A recent case involving a developmentally disabled girl whose parents requested that her growth be attenuated and her reproductive organs removed so that they could more easily care for her may represent a rare exception to this rule, although in this case the patient's best interests are equated with the ability of her parents to care for her. See Verhovek SH. A radical treatment to stunt a 9-year-old disabled girl's growth stirs a deep ethical debate; What about Ashley's dignity? Houston Chronicle. January 5, 2007:A4.
- Callahan TL, Hall JE, Ettner SL, Christiansen CL, Greene MF, Crowley WF Jr. The economic impact of multiple-gestation pregnancies and the contribution of assisted-reproduction techniques to their incidence. N Engl J Med. 1994;331(4):244-249.
- Glazebrook C, Sheard C, Cox S, Oates M, Ndukwe G. Parenting stress in first-time mothers of twins and triplets conceived after in vitro fertilization. Fertil Steril. 2004;81(3):505-511.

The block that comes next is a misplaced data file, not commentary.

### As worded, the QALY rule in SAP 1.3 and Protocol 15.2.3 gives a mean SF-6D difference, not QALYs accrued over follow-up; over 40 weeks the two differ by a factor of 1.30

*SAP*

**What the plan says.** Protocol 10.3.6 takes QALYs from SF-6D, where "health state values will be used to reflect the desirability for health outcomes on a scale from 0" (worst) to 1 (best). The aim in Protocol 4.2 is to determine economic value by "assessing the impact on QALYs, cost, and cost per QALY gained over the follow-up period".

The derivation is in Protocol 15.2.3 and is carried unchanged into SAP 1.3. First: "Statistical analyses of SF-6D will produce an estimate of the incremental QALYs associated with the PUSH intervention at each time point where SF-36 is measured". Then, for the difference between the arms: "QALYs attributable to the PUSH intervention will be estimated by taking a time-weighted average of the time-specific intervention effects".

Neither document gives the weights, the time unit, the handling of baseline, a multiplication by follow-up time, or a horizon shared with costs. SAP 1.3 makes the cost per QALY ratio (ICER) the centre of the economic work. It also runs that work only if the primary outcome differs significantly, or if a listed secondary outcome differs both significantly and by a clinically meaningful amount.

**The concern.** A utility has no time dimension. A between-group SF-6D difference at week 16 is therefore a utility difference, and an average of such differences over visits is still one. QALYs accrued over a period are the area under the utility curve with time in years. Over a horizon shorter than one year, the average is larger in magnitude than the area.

- Scholz T, Bartholomaus S, Grimmer I, Kentenich H, Obladen M. Problems of multiple births after ART: medical, psychological, social and financial aspects. Hum Reprod. 1999;14(12):2932-2937.
- Petersen TS. The claim from adoption. Bioethics. 2002;16(4):353-375.
We also have reservations about extracting a commitment in a situation where there is no mechanism in place for enforcing the terms of the commitment or even the intention to enforce it (i.e., the decision whether or not to reduce will ultimately be left to the mother while the physician presumably has no intention of taking that choice from her regardless of their previous agreement).